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If one of the two electrons of a


If one of the two electrons of a $\mathrm{H}_{2}$ molecule is removed, we get a hydrogen molecular ion $\mathrm{H}_{2}^{+}$. In the ground state of an $\mathrm{H}_{2}^{+}$, the two protons are separated by roughly $1.5 \AA$, and the electron is roughly $1 \AA$ from each proton. Determine the potential energy of the system. Specify your choice of the zero of potential energy.


The system of two protons and one electron is represented in the given figure.

Charge on proton $1, q_{1}=1.6 \times 10^{-19} \mathrm{C}$

Charge on proton 2, q2 = 1.6 ×10−19 C

Charge on electron, q3 = −1.6 ×10−19 C

Distance between protons 1 and 2, d1 = 1.5 ×10−10 m

Distance between proton 1 and electron, d2 = 1 ×10−10 m

Distance between proton 2 and electron, d3 = 1 × 10−10 m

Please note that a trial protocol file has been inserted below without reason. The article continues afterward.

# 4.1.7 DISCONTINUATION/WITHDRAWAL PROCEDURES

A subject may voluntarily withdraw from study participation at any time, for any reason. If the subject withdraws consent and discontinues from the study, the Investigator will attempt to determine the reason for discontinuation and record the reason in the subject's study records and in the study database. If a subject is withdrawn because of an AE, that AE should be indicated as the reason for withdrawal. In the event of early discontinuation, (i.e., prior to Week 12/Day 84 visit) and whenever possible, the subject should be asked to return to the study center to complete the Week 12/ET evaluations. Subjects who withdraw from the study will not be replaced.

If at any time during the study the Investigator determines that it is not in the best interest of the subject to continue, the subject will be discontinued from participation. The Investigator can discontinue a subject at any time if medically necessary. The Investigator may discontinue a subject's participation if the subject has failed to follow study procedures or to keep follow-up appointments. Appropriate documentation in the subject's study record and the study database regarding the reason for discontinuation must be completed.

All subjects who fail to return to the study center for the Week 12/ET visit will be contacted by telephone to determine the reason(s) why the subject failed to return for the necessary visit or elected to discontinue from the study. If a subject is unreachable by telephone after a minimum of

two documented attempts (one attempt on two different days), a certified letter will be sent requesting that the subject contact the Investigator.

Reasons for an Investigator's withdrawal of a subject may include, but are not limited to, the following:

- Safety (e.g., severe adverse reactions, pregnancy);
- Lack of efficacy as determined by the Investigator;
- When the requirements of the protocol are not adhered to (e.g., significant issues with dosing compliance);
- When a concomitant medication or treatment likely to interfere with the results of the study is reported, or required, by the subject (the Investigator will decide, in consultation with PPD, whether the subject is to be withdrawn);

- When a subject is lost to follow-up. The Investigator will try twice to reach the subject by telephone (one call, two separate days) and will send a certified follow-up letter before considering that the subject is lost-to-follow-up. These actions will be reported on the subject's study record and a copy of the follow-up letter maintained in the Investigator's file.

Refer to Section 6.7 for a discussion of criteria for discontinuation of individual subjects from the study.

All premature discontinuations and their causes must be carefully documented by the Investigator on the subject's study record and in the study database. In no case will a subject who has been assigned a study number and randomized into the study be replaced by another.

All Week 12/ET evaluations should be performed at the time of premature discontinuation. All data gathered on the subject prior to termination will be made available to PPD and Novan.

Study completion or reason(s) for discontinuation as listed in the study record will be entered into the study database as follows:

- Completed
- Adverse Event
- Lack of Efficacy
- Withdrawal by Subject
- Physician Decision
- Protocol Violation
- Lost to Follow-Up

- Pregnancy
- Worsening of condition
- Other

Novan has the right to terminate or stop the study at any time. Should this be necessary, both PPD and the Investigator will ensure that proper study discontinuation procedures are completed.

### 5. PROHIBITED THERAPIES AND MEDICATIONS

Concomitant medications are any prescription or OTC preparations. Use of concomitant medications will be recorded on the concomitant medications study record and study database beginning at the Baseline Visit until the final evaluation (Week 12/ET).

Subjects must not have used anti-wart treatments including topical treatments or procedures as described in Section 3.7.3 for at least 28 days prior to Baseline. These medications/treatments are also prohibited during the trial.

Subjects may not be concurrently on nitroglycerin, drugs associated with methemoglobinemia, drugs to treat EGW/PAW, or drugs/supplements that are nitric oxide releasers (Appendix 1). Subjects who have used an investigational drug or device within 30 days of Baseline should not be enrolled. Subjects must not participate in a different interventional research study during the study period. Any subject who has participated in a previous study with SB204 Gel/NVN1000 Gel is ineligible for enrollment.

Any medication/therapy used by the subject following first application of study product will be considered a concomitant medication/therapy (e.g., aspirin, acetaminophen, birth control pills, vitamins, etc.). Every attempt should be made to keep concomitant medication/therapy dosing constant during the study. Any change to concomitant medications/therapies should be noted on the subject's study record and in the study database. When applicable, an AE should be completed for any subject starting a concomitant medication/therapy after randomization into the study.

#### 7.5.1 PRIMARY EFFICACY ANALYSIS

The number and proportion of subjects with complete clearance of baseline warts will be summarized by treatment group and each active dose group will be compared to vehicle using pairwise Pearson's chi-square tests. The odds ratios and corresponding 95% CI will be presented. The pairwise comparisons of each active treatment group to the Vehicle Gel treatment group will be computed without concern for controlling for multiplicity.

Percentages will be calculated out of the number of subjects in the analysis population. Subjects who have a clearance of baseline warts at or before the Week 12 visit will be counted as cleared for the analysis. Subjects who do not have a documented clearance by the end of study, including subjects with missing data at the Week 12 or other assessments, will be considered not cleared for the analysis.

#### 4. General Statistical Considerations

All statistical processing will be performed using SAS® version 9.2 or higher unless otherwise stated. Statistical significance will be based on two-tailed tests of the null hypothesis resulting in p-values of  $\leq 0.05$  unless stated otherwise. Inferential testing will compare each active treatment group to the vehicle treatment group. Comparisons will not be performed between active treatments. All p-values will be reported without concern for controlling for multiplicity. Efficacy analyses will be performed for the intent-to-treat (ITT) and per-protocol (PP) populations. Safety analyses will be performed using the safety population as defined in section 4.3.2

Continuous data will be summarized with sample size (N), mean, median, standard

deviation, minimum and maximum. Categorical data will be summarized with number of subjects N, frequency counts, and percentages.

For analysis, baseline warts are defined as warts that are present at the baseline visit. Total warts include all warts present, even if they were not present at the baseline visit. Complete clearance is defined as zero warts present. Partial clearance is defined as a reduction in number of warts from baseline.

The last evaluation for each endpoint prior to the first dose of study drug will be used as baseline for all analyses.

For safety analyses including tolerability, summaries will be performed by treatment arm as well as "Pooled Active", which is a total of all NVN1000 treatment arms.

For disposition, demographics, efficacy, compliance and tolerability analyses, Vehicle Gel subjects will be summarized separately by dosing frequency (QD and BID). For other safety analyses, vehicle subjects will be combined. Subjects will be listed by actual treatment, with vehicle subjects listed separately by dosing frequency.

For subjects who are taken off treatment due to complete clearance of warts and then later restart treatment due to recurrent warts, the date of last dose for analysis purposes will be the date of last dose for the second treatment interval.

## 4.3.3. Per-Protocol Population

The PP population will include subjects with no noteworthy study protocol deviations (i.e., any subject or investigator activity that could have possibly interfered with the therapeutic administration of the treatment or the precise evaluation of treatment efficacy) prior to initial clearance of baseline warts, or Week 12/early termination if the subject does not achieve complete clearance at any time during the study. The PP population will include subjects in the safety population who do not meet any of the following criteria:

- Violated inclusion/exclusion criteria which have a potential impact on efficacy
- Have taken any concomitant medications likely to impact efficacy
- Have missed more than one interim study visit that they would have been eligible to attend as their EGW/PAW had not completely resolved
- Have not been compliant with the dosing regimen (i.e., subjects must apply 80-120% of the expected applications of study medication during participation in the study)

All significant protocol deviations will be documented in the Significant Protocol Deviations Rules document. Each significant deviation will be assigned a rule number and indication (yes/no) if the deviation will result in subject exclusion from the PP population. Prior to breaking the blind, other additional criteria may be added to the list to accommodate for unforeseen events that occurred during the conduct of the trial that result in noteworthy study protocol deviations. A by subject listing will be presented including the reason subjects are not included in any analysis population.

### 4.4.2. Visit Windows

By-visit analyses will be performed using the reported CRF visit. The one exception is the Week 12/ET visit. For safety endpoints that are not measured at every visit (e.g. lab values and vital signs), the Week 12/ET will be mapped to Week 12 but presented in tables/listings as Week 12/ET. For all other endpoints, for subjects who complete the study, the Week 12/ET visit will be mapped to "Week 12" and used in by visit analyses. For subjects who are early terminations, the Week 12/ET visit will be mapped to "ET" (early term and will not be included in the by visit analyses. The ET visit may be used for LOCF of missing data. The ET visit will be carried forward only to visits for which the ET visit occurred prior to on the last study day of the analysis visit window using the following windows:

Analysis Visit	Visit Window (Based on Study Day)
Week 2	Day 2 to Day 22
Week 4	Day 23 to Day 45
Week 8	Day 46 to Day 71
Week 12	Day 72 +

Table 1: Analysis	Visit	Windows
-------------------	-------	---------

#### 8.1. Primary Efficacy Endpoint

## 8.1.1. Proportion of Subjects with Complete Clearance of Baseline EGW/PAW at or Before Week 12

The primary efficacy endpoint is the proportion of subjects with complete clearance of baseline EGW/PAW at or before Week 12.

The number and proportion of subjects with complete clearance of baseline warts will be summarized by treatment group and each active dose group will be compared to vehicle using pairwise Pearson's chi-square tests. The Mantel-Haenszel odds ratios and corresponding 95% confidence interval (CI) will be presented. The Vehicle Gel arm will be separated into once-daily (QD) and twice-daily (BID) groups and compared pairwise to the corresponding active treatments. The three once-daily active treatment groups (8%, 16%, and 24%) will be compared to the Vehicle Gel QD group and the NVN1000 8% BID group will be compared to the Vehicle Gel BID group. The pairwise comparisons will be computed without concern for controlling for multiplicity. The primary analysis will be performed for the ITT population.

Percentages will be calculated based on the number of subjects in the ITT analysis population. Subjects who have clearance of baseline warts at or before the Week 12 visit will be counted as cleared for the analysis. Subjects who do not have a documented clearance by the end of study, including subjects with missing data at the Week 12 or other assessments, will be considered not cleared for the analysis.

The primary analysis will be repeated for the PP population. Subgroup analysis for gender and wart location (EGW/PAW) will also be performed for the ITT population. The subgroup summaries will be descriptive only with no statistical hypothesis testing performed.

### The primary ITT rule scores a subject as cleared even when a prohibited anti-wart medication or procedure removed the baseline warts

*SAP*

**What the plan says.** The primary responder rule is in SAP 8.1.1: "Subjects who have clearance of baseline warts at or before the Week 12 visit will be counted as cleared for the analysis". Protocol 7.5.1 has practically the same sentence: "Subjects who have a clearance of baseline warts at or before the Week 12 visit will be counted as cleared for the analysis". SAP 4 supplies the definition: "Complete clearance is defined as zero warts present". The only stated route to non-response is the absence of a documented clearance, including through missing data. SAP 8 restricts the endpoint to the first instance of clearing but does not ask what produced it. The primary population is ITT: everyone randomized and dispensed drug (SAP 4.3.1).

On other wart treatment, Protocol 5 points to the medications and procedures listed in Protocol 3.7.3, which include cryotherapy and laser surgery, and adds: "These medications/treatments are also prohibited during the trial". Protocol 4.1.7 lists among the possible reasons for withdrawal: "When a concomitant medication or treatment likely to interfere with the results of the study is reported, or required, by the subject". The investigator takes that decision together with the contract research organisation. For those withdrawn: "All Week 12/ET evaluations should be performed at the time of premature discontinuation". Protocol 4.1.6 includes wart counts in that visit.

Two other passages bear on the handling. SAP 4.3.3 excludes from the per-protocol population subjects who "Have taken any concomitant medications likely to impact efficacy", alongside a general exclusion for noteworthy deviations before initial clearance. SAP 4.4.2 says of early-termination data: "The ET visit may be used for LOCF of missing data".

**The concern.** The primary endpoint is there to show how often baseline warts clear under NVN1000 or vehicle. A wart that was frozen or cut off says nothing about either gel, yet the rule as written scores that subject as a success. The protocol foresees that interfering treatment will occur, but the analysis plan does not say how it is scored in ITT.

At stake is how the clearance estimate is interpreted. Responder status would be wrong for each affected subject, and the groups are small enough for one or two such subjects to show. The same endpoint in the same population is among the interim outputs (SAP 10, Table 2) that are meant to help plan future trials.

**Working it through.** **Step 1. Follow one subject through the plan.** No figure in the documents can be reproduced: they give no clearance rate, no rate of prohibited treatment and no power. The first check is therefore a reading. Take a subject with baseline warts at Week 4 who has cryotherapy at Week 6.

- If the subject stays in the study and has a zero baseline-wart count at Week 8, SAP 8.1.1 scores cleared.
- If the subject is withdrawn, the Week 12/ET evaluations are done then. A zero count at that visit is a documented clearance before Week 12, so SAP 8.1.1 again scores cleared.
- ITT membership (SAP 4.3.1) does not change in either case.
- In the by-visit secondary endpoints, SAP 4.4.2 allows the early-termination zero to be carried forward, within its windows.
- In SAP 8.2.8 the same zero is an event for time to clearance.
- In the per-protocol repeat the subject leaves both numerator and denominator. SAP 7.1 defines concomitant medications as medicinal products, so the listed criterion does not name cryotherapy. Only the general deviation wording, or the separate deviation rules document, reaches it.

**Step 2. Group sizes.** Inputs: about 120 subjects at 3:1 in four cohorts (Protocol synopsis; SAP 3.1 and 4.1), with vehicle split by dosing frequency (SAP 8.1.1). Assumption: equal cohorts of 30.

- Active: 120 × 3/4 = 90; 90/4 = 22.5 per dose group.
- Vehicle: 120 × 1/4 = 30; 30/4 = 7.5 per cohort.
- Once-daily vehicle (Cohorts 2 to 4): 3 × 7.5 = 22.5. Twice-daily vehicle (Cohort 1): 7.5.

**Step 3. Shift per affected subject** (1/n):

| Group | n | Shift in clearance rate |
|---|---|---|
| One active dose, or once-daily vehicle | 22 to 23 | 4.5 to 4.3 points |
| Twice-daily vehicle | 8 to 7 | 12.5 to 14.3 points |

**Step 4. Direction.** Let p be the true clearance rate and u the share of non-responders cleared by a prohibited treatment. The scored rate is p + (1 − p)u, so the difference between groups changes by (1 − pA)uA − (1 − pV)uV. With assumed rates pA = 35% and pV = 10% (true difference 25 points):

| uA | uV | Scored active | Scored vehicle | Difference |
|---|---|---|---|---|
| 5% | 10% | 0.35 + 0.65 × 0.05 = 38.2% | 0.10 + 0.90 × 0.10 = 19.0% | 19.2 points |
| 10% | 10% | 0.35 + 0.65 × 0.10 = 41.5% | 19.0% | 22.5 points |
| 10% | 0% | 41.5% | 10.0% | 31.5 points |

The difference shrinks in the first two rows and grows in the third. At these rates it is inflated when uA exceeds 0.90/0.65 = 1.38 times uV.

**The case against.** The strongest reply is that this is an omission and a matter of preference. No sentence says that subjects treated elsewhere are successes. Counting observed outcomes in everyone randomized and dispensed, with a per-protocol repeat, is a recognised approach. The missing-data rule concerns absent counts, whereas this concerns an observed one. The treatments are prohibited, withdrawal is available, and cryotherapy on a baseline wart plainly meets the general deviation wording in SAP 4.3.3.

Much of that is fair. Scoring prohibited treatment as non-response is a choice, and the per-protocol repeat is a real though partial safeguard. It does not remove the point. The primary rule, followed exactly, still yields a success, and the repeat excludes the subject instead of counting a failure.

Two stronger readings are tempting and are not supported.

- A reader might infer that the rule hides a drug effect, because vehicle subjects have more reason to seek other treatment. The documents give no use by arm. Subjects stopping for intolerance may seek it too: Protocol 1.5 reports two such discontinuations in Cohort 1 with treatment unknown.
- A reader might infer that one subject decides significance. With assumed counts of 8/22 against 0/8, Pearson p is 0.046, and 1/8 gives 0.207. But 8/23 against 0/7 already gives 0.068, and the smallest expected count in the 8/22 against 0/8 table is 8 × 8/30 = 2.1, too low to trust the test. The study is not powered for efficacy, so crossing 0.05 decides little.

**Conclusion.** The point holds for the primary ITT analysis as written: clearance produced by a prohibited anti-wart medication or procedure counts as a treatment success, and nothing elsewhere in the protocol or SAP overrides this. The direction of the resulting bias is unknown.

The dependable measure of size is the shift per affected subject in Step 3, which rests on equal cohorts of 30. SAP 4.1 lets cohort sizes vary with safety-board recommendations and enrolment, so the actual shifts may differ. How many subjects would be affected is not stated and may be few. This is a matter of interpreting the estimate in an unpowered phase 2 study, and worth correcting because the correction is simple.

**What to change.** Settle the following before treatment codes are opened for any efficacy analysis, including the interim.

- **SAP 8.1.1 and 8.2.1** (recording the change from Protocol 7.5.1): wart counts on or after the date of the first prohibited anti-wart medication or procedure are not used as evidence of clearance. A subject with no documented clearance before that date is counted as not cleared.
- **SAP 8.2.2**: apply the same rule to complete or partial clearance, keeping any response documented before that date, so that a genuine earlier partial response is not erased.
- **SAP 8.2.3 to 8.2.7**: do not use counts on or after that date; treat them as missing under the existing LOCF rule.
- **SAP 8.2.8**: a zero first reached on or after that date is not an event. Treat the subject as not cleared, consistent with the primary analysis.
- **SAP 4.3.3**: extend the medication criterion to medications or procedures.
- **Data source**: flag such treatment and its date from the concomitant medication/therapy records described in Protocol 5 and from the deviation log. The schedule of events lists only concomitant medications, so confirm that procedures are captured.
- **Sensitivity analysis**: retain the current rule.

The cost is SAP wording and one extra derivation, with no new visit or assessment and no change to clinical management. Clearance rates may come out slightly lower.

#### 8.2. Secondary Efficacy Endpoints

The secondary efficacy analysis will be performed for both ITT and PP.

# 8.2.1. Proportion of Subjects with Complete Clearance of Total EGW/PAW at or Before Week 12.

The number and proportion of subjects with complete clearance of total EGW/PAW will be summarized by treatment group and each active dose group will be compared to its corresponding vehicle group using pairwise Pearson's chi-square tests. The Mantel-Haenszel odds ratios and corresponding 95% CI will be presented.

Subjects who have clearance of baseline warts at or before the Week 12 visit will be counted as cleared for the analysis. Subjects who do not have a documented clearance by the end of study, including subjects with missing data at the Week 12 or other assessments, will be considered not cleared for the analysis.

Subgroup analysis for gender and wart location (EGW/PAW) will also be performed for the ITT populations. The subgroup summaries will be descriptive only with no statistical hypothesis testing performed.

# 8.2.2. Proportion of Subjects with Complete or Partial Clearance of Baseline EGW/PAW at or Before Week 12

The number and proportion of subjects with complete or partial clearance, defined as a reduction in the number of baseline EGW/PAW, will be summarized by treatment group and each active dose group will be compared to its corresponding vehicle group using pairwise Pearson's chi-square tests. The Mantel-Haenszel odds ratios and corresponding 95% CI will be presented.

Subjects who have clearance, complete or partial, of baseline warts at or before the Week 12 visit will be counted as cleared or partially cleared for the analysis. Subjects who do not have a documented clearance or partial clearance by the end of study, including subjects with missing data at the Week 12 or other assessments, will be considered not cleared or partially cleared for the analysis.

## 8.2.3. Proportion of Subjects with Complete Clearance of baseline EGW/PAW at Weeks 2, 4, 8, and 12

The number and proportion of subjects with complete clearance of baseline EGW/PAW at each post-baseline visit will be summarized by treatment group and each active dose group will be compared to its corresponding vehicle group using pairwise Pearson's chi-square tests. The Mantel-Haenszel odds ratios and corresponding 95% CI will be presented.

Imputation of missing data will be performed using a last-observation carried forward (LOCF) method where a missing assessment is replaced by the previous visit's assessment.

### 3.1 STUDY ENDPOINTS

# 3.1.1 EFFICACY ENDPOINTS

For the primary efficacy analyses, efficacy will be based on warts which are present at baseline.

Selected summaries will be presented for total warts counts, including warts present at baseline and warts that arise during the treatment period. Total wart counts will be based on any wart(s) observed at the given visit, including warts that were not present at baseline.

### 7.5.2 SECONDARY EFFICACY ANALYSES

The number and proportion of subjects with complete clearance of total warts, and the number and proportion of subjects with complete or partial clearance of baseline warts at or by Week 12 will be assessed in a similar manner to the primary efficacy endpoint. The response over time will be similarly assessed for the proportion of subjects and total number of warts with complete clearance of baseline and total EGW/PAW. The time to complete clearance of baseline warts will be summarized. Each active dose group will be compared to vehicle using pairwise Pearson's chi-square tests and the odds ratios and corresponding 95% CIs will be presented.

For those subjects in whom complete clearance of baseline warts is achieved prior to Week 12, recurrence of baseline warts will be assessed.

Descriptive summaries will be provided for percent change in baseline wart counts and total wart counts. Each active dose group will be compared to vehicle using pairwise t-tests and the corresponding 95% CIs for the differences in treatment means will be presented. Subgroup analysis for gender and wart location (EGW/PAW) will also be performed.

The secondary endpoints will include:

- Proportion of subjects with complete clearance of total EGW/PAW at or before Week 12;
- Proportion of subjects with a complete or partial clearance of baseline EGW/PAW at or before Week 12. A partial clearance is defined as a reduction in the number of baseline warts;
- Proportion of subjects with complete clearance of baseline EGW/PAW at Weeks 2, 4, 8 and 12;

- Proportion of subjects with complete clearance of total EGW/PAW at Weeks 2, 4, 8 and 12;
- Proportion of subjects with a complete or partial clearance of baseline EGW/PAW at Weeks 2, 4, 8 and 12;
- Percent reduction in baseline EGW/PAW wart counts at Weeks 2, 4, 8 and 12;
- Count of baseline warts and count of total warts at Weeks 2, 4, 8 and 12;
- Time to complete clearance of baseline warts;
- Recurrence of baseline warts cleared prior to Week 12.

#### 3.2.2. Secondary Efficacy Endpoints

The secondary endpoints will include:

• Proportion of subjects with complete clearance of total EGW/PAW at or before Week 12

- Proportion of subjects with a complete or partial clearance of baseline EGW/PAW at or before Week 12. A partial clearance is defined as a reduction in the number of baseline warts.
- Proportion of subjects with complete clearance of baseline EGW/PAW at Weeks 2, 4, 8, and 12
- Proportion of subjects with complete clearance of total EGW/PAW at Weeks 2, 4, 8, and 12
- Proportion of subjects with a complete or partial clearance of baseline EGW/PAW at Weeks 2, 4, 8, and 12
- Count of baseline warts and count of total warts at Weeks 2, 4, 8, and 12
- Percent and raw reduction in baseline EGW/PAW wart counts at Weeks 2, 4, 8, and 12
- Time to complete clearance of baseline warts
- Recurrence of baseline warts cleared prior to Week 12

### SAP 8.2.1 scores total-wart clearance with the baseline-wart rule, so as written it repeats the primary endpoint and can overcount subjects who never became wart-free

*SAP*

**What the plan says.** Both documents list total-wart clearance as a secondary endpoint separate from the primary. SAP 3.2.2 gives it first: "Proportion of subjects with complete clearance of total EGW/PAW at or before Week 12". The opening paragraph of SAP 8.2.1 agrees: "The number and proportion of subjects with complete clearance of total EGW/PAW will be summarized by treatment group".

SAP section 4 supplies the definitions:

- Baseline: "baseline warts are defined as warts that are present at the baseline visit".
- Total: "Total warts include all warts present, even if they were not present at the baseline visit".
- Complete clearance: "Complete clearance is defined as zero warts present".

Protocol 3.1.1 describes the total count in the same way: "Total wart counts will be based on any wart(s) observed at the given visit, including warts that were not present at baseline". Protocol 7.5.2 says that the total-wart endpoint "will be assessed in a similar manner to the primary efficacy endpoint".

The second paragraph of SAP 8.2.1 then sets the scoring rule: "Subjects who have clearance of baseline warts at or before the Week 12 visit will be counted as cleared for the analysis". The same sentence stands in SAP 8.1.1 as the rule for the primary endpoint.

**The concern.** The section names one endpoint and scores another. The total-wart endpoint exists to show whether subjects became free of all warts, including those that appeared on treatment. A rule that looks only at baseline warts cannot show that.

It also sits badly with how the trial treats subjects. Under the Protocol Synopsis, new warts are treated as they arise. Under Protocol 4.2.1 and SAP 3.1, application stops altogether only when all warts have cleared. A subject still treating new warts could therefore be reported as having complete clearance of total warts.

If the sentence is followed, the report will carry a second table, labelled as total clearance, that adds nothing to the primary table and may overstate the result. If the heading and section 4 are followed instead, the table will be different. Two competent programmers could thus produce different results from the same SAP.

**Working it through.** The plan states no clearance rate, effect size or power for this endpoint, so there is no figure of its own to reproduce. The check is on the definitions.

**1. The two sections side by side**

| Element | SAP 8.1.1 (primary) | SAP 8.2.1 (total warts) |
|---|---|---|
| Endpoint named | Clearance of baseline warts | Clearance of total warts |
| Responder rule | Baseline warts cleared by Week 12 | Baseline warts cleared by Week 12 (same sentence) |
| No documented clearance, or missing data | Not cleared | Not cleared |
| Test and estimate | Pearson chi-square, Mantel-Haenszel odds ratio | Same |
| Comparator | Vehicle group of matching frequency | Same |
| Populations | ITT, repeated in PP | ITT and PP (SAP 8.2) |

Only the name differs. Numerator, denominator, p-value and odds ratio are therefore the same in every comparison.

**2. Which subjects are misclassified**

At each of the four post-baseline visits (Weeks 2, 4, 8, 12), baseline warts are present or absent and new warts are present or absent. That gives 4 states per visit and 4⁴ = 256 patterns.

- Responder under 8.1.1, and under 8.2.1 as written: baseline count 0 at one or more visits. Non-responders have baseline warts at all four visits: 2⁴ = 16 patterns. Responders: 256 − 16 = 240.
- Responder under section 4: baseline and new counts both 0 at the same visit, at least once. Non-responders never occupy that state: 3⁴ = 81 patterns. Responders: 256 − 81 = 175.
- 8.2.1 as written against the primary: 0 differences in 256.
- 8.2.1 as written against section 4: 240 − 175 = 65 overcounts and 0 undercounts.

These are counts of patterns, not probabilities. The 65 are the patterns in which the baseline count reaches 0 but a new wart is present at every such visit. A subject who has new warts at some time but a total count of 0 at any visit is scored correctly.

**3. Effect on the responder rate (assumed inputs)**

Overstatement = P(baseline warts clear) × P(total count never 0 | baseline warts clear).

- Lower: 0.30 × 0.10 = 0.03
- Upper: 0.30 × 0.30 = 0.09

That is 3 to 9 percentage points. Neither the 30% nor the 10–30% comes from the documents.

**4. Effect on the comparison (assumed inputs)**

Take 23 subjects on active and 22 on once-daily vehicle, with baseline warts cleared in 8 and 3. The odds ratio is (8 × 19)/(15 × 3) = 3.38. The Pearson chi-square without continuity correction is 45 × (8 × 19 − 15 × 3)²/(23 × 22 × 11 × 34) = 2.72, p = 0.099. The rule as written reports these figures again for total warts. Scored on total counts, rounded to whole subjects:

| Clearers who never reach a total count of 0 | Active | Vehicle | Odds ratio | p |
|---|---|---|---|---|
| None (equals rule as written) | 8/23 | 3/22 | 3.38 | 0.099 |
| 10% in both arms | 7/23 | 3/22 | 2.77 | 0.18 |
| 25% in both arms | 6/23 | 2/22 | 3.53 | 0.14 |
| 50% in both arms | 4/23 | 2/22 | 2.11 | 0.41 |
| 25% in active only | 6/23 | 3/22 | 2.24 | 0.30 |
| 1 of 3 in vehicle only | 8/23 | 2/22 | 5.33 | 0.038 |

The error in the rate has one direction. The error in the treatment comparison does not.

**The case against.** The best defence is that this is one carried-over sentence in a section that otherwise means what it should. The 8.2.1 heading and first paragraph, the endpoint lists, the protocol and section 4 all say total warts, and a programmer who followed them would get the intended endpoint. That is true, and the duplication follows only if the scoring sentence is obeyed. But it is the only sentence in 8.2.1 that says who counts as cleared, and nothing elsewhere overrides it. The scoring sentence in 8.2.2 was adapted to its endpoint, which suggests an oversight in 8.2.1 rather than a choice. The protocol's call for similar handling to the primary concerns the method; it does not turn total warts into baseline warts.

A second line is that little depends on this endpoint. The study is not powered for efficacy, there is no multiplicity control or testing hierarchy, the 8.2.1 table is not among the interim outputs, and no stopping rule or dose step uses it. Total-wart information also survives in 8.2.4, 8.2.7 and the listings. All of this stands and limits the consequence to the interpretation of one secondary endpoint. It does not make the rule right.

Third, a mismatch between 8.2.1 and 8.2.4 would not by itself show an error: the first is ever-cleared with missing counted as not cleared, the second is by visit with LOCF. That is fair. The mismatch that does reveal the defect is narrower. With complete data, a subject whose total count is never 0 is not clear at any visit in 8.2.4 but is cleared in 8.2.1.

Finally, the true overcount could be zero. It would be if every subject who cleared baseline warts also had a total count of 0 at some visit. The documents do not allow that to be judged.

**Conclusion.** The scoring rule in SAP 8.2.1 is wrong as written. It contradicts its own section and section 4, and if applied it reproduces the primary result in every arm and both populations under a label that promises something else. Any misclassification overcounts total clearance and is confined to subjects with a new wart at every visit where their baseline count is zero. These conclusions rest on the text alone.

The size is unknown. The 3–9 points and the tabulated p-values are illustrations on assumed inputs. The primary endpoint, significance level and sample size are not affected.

The potential energy at infinity is zero.

Potential energy of the system,

$V=\frac{q_{1} q_{2}}{4 \pi \epsilon_{0} d_{1}}+\frac{q_{2} q_{3}}{4 \pi \epsilon_{0} d_{3}}+\frac{q_{3} q_{1}}{4 \pi \epsilon_{0} d_{2}}$

Substituting $\frac{1}{4 \pi \epsilon_{0}}=9 \times 10^{9} \mathrm{Nm}^{2} \mathrm{C}^{-2}$, we obtain

$V=\frac{9 \times 10^{9} \times 10^{-19} \times 10^{-19}}{10^{-10}}\left[-(16)^{2}+\frac{(1.6)^{2}}{1.5}+-(1.6)^{2}\right]$

$=-30.7 \times 10^{-19} \mathrm{~J}$

$=-19.2 \mathrm{eV}$

Therefore, the potential energy of the system is $-19.2 \mathrm{eV}$.

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